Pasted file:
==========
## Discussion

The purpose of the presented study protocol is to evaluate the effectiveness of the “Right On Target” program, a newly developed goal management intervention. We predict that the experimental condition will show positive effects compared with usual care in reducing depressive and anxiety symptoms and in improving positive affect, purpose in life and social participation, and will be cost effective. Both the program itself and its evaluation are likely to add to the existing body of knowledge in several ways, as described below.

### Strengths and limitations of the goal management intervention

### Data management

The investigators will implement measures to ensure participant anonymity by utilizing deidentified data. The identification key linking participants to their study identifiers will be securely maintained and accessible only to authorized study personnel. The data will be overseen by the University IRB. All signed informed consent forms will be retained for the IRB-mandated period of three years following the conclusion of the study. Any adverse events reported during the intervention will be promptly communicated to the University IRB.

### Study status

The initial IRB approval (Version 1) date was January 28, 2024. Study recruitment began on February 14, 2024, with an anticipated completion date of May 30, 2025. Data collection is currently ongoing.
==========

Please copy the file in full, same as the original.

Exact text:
## Discussion

The purpose of the presented study protocol is to evaluate the effectiveness of the “Right On Target” program, a newly developed goal management intervention. We predict that the experimental condition will show positive effects compared with usual care in reducing depressive and anxiety symptoms and in improving positive affect, purpose in life and social participation, and will be cost effective. Both the program itself and its evaluation are likely to add to the existing body of knowledge in several ways, as described below.

### Strengths and limitations of the goal management intervention

### Data management

The investigators will implement measures to ensure participant anonymity by utilizing deidentified data. The identification key linking participants to their study identifiers will be securely maintained and accessible only to authorized study personnel. The data will be overseen by the University IRB. All signed informed consent forms will be retained for the IRB-mandated period of three years following the conclusion of the study. Any adverse events reported during the intervention will be promptly communicated to the University IRB.

### Study status

The initial IRB approval (Version 1) date was January 28, 2024. Study recruitment began on February 14, 2024, with an anticipated completion date of May 30, 2025. Data collection is currently ongoing.